house of representatives, there are still a lot of people from the very hot blooded class of 1994s the newt gingrich revolution. some of these guys, in fact, one now retiring, he is a member in good standing of the moderate two-state club and is retiring in large part because of the disgust of the tea party, and so this is a guy, you know, who, in a lot of ways, was the forerunner the movement, mellowed over time. one way to look at it, and another, i suppose, is the class much 1994 was nowhere near as conservative. >> liberals by comparison. do you think if another t.a.r.p. bill comes up, it's let the banks go? >> no, boehner in the house leadership will have a decision to make, and he's not going to want there to be a great depression on his watch, especially if there's a republican administration. if there's a president romney, i mean, romney supported t.a.r.p. and supported it rapidly, and, in fact, i mention in that story that i wrote in the "new york
times" magazine about governor romney that in 2008 when the financial crisis, you know, when the bank meltdown was upon us, and john mccain was deciding to suspend the campaign, the decision came as a result of a meeting he had with the economic advisory team. a lot of these were big donors. mitt romney was among them, and all of those guys said take it, take whatever they offer. take it. this looks bad. the next day, in fact, romney went on the "today" show supporting t.a.r.p.. that's one thing governor rosmny modified many positions, but has not, however, the support of t.a.r.p.. if there's a president romney, and if there continue to be difficulties with the banks, then under those sishes, yes, there could be a recipe for more regulation. >> sure? >> what impact, if any, do you think the changes in california, in their method for electing
congressional representatives will have, and what are the -- >> referring to the redistricting? >> yes and democrat versus democrat, republican versus republican in their, you know, their system of electing -- >> yeah. if i'm understanding you right, i think you're referring to now there was a kind of bipartisan commission that redesigned, you know, that did the redistricting -- >> yeah. i actually did a story for the atlantic monthly on redistricting and mentioned this thing. there has been -- the belief, you know, be many politicians is that there's no such thing as a bipartisan border, nonpartisan board, and they coven times point to the california commission as a failed experiment because the democrats managed to influence a series of e-mails ob taped by propublica would suggest, managed to influence a lot of these commissioners. now, having said that, there's a number of other states in the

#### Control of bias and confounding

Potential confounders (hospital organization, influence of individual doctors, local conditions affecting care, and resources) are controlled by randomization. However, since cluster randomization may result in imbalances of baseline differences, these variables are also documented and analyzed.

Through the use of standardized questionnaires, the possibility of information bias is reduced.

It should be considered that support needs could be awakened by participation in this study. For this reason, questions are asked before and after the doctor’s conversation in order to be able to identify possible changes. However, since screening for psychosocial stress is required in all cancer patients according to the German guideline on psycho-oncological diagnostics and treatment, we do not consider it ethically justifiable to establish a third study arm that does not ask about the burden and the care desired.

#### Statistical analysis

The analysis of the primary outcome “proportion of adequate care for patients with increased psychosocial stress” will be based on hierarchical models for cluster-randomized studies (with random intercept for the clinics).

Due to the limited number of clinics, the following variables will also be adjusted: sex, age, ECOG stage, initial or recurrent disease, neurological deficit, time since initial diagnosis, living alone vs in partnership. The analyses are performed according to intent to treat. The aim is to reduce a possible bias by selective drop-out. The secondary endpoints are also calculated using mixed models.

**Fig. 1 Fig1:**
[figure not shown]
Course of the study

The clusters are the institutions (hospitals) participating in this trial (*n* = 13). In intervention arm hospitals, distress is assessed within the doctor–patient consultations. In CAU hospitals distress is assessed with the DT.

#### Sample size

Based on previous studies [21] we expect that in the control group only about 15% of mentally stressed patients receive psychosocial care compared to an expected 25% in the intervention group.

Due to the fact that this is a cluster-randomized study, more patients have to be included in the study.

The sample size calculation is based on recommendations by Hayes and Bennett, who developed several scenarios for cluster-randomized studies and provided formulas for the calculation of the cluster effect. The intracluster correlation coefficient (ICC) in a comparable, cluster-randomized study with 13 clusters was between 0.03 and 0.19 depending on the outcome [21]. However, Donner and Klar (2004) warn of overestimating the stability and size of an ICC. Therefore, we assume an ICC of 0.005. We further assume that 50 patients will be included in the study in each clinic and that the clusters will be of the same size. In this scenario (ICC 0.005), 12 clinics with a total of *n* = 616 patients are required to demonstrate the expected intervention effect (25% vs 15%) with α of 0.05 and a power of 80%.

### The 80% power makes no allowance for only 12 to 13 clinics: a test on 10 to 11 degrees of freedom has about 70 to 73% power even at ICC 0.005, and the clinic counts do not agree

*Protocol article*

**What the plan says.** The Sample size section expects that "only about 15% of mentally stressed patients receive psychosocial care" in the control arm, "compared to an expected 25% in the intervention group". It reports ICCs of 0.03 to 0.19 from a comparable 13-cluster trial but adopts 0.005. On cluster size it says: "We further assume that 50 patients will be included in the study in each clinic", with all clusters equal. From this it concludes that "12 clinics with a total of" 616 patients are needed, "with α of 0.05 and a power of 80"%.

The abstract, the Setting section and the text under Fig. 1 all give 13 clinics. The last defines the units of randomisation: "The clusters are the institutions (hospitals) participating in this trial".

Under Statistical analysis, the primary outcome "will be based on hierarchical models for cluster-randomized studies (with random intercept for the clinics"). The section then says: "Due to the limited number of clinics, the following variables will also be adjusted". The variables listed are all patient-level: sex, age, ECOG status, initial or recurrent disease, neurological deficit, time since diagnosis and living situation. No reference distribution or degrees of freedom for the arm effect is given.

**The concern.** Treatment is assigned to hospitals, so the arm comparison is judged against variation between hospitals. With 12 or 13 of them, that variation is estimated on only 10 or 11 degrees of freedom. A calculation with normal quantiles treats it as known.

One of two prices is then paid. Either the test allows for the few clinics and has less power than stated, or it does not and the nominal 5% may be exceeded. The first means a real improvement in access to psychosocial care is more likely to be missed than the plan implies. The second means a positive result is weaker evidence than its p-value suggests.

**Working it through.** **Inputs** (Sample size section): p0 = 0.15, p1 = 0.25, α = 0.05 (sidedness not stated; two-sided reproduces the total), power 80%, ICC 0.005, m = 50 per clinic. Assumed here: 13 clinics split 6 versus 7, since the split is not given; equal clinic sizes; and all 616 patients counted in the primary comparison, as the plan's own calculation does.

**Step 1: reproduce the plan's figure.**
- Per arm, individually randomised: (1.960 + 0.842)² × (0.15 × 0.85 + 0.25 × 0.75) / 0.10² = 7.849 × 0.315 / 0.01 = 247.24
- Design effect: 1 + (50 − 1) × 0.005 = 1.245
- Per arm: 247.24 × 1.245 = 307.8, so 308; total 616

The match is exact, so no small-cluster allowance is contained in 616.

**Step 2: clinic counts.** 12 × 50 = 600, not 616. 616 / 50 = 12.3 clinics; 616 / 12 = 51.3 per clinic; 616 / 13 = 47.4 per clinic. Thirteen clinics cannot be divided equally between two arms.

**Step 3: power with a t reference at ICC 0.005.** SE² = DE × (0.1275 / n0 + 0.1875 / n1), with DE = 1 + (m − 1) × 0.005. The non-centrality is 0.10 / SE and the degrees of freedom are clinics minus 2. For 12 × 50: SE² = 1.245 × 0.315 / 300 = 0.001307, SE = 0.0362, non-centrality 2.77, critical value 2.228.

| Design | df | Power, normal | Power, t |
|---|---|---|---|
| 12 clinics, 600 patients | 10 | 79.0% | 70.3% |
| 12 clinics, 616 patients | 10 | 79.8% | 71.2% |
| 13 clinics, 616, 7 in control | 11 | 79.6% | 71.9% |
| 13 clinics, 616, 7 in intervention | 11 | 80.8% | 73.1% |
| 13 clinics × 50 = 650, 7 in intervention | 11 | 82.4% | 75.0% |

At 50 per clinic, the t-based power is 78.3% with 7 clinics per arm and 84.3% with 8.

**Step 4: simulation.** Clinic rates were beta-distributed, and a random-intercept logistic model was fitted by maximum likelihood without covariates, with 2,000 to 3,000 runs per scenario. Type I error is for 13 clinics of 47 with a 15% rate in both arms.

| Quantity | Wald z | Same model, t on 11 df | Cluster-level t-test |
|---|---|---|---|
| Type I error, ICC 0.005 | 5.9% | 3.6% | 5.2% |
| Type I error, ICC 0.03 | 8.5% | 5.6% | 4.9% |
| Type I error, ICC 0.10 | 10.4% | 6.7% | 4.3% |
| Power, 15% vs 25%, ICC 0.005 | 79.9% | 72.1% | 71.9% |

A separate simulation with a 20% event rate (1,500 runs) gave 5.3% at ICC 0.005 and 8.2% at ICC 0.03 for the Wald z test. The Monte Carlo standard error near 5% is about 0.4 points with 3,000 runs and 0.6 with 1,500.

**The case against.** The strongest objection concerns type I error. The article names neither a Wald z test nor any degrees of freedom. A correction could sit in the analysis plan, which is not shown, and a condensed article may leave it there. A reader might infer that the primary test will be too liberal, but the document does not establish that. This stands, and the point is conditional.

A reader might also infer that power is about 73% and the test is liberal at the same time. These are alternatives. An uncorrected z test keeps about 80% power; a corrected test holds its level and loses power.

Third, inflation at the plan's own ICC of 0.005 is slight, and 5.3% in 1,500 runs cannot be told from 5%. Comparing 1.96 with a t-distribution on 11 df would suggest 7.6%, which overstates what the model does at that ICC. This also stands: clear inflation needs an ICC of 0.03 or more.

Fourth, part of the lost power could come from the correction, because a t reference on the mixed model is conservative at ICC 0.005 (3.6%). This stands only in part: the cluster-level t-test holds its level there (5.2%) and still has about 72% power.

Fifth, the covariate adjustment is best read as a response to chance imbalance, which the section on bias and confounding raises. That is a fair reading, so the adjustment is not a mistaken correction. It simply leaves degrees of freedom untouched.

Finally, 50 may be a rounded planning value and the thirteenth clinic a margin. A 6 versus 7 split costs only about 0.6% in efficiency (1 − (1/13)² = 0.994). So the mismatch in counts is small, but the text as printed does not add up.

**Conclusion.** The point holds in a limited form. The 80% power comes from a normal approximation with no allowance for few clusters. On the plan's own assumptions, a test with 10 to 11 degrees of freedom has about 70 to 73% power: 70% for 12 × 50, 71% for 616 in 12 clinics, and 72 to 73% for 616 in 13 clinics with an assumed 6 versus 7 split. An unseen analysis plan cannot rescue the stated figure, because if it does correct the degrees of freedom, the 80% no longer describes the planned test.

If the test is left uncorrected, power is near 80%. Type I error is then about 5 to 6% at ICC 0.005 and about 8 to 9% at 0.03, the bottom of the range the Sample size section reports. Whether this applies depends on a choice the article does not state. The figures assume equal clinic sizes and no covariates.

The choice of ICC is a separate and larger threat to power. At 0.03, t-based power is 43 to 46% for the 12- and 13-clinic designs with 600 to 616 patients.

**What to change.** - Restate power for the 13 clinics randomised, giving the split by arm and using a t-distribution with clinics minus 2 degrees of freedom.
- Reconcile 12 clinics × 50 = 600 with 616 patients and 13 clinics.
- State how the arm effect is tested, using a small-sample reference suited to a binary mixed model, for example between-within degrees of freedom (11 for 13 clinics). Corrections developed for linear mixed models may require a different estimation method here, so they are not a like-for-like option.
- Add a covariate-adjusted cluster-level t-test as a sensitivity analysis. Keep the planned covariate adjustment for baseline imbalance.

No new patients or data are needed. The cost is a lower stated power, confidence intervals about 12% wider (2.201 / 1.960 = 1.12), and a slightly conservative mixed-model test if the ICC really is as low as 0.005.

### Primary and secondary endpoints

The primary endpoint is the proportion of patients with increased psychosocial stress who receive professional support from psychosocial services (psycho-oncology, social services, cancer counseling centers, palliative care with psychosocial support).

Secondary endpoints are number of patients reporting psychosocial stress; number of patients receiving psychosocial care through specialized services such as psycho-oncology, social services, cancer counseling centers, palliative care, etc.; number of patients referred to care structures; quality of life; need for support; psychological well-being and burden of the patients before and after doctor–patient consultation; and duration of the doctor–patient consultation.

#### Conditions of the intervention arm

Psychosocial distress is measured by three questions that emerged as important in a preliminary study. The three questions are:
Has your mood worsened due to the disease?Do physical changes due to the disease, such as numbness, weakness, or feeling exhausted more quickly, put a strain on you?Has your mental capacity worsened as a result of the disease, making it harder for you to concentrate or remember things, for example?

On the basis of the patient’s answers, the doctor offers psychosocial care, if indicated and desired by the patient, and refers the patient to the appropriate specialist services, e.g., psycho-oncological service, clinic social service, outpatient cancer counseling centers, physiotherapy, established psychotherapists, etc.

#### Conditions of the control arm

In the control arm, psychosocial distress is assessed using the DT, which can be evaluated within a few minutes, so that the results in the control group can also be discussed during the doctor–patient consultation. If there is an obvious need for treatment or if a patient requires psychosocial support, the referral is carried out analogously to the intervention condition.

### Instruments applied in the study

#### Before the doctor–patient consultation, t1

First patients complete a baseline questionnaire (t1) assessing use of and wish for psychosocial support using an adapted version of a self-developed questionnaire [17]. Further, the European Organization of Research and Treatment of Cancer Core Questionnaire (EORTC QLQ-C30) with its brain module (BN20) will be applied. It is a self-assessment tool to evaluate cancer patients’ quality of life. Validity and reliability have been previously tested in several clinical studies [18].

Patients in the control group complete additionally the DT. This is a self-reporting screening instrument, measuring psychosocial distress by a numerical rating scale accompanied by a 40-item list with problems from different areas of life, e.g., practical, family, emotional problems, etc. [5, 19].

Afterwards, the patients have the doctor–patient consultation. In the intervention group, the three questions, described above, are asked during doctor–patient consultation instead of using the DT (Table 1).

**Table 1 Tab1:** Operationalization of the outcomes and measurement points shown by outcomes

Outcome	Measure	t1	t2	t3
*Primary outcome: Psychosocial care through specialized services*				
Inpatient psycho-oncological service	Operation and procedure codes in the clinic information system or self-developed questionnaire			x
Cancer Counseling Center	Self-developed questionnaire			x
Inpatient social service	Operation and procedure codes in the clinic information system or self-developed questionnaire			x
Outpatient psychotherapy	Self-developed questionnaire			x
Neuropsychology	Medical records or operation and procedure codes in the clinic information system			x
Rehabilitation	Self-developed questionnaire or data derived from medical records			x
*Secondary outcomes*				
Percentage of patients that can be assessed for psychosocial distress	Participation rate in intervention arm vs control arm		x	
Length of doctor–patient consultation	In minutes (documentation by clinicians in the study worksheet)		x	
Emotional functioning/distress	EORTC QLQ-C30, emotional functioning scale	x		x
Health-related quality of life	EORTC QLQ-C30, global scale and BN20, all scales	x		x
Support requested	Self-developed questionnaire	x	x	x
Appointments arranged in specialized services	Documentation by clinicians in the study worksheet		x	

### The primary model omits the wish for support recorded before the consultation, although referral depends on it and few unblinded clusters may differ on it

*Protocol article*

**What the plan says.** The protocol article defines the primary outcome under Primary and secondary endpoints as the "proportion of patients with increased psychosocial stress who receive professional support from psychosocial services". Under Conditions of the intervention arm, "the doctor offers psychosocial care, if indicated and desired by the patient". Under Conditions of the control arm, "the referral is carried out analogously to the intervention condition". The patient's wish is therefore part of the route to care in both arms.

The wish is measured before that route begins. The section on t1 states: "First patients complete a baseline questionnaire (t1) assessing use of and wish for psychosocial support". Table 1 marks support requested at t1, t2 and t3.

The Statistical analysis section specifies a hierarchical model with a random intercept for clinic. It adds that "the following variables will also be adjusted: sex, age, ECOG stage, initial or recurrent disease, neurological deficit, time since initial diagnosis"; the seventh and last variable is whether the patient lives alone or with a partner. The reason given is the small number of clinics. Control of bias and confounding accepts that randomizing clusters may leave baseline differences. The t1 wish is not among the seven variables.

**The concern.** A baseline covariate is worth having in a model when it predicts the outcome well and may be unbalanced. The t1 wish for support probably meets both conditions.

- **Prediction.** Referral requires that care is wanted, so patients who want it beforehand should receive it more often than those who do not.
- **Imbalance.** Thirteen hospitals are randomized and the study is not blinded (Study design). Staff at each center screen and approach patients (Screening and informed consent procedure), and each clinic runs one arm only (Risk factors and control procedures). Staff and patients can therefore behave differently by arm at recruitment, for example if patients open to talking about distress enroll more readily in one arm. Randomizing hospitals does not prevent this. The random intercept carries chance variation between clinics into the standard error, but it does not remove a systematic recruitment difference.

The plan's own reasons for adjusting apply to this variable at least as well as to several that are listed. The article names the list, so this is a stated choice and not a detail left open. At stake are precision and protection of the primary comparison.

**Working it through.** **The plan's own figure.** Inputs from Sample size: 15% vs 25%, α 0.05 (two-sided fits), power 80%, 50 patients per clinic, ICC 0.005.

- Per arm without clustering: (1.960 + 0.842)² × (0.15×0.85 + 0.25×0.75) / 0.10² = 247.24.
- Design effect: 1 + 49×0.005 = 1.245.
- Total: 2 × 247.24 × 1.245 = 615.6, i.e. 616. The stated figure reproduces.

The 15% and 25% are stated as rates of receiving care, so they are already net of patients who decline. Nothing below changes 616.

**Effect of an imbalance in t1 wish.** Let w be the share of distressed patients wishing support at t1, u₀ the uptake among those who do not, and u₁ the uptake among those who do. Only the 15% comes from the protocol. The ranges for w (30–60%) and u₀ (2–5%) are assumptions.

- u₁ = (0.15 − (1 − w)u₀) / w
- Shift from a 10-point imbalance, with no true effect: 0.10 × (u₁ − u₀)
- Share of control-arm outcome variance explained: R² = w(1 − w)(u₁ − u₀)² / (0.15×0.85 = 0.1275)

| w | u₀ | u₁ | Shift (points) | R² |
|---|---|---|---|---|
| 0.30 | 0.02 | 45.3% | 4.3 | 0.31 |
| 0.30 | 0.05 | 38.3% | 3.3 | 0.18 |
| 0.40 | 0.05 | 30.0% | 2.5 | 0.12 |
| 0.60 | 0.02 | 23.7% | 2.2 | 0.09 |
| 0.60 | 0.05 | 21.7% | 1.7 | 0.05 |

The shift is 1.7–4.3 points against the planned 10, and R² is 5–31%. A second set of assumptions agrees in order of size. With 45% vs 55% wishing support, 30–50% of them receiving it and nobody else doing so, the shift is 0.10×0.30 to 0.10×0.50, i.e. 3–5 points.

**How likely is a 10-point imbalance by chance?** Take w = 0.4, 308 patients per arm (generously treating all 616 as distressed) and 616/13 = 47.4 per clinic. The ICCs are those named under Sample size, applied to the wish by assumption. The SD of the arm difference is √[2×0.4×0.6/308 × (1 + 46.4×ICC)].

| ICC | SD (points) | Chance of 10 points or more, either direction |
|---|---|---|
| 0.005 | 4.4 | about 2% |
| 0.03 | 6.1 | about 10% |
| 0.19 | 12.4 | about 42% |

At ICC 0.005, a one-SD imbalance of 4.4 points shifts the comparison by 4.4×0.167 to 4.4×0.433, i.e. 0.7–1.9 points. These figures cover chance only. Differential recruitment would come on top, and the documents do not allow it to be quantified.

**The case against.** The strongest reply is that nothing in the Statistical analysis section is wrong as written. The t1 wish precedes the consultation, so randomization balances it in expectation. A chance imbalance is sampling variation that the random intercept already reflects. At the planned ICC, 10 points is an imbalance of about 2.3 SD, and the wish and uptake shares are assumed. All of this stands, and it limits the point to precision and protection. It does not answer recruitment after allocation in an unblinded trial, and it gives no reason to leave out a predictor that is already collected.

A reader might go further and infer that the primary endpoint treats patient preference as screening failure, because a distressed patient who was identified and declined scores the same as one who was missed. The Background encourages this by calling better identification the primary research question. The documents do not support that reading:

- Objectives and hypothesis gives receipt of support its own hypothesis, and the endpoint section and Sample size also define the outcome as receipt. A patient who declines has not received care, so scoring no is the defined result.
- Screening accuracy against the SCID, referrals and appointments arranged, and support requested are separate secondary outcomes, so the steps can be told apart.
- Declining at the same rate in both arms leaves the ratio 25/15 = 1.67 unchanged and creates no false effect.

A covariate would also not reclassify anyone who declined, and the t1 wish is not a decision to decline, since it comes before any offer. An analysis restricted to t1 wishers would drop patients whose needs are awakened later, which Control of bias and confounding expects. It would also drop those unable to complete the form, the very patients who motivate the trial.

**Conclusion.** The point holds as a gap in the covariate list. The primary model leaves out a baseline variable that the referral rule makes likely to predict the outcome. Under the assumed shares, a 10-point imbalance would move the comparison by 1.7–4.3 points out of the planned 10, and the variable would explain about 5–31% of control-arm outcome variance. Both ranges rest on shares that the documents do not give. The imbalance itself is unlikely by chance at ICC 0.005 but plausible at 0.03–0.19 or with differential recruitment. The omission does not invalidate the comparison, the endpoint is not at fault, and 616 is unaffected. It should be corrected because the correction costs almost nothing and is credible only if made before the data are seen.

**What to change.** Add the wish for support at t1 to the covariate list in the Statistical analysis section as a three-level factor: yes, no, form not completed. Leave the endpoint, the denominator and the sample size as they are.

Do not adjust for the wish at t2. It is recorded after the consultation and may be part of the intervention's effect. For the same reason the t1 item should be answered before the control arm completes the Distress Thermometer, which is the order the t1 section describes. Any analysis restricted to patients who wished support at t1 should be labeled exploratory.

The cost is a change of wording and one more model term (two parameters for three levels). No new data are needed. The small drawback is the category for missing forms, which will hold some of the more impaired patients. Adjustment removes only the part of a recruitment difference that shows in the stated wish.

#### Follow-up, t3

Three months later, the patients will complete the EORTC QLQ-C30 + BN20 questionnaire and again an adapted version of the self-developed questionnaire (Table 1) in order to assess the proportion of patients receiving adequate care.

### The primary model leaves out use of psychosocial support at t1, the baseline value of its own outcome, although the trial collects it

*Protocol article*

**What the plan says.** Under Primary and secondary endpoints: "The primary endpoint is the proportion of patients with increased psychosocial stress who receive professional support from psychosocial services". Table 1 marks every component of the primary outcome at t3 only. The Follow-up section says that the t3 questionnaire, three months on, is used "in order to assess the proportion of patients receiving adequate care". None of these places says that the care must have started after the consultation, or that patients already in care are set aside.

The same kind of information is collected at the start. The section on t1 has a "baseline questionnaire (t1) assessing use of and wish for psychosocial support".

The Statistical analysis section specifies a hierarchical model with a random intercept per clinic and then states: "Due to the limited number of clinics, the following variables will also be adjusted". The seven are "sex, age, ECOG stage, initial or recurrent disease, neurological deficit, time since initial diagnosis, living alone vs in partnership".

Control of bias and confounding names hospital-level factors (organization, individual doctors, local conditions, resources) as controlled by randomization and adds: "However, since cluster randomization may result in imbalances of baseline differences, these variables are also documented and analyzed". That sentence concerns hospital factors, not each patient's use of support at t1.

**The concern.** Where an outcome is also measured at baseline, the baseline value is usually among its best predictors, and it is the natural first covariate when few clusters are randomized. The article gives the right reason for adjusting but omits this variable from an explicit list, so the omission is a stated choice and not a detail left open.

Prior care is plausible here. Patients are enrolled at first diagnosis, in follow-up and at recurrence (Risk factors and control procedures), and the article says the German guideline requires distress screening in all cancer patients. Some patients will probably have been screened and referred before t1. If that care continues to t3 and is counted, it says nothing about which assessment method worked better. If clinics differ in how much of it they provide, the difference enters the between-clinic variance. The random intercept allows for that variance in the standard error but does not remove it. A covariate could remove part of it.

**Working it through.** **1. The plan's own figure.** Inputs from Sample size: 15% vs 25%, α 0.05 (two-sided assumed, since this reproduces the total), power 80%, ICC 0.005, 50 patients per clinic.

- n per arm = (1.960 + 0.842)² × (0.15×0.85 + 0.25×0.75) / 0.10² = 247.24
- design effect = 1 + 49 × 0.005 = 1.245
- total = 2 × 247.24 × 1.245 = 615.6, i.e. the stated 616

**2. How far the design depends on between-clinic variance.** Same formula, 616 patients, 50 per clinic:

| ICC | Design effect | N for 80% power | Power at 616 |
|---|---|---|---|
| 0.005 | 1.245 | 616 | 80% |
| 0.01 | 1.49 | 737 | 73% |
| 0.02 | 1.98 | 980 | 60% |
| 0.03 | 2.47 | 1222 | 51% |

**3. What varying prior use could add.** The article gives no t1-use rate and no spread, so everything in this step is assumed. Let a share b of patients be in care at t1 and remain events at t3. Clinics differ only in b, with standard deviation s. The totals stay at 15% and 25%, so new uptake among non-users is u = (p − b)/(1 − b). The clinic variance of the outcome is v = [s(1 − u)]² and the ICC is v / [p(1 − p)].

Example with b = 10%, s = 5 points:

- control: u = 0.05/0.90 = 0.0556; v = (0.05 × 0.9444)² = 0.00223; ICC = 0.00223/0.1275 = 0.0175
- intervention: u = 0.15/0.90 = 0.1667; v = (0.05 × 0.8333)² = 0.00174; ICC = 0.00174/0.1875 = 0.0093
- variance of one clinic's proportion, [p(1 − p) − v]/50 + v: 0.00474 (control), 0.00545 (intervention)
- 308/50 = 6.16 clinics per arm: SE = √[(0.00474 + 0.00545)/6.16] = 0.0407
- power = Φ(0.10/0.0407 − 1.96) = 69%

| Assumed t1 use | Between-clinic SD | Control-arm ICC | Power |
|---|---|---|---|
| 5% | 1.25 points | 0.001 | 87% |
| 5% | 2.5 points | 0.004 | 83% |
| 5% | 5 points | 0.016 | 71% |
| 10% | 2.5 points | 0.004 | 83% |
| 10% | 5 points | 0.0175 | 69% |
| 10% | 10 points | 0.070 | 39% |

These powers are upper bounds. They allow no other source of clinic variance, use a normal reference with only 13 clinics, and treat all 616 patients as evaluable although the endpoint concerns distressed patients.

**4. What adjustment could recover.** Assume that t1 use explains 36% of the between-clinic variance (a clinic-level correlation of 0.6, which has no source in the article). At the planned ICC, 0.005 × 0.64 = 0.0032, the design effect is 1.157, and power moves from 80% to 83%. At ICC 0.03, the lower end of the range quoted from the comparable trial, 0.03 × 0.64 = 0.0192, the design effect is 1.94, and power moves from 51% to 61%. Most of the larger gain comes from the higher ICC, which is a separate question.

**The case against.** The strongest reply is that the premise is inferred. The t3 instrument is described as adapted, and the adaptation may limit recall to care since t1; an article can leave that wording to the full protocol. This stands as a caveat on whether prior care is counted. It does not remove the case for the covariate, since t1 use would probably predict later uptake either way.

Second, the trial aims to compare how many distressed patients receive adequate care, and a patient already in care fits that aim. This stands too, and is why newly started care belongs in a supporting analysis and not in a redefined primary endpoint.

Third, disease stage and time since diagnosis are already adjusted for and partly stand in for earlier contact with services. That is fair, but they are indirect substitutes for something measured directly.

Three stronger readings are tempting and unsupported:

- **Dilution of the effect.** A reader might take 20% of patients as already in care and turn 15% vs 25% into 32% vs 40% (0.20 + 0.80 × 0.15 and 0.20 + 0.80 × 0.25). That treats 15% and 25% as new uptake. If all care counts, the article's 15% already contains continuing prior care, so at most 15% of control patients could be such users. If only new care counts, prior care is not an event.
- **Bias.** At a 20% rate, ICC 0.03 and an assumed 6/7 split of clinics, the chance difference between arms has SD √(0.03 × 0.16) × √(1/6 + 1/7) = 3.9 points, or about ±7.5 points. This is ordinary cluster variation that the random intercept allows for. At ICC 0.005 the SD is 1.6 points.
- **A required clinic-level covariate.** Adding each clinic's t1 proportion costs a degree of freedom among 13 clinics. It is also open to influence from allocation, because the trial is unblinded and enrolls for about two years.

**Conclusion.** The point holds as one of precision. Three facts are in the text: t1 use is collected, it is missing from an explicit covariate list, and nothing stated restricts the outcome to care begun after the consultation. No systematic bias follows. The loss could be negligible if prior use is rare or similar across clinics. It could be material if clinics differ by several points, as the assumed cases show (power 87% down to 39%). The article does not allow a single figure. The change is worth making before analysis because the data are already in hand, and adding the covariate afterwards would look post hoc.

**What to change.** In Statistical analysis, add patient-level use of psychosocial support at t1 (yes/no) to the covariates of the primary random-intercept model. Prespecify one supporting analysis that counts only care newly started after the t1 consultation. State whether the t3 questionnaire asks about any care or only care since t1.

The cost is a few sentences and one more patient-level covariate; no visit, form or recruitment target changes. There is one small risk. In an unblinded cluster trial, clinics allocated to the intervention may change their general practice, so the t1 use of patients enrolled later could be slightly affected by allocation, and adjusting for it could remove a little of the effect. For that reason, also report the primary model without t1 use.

u.s. that do have bipartisan redistricting commissions, and just for what it's worth, the reason why this, to me, is a topic, i'm often asked if this is the worst congress ever, or if this is not what we wish congress would be, you know, what would be the solution? there are not many of them that come to mind, but redistricting reform would be one of them because what happens is that when we create these districts that are so rigidly red or blue then we send to washington people who are be holding to the most extreme elements of the party. those people have no incentive whatsoever to compromise, just to reach across the aisle, and so long as we are basically allowing the majority party of any given state to then gerrymandered districts that favor their favor and kneecap the opposition party, then we're perpetuating, or really exacerbating, you know, this
political divide, and now, i think that -- the problem, of course, is who is going to pass this bill? you know, there's a guy named john tanner who was the head of the blue dog democrats, and during his last couple of terms, he kept trying to bring it up during a a democratic majority, and pelosi heard nothing of it. seems interesting, john, and it never got scheduled. since then, another blue dog democrat, schuler, this term, trying to get it on for consideration and no dice so up fortunately, you know, to reform congress, congress has to play along, and that seems unlikely to happen. >> i guess where i was going is you have 52 congressmen, congressional districts in california, and they have reformed their system, and you have, i think, there's ten districts out there now that -- >> right. >> have republican versus republican or democrat versus democrat. there was one first fight in a
debate. >> it's forcing them to the center, doing what you're talking about. will that impact? >> yeah, i mean, i do think that though some people pointed to the california example as being, you know, proof that this is a flawed, this is a flawed means of reform, it's still striking me as a palatable reform. >> so compared to what; right? >> yeah. sir? >> oh, hey, mr. richards, how are you? here's lately that the tea party has peaked and is maybe starting to decline. do you see any evidence to support this claim, or is it just wishful thinking? >> it's wishful thinking. [laughter] you know, i've heard, you know, every -- seems like every month and a half or so there's a new, you know, sort of minimovement amongst the largely conservative opinion leaders. they write stories, and some democrats as well about how the tea party movement is dead.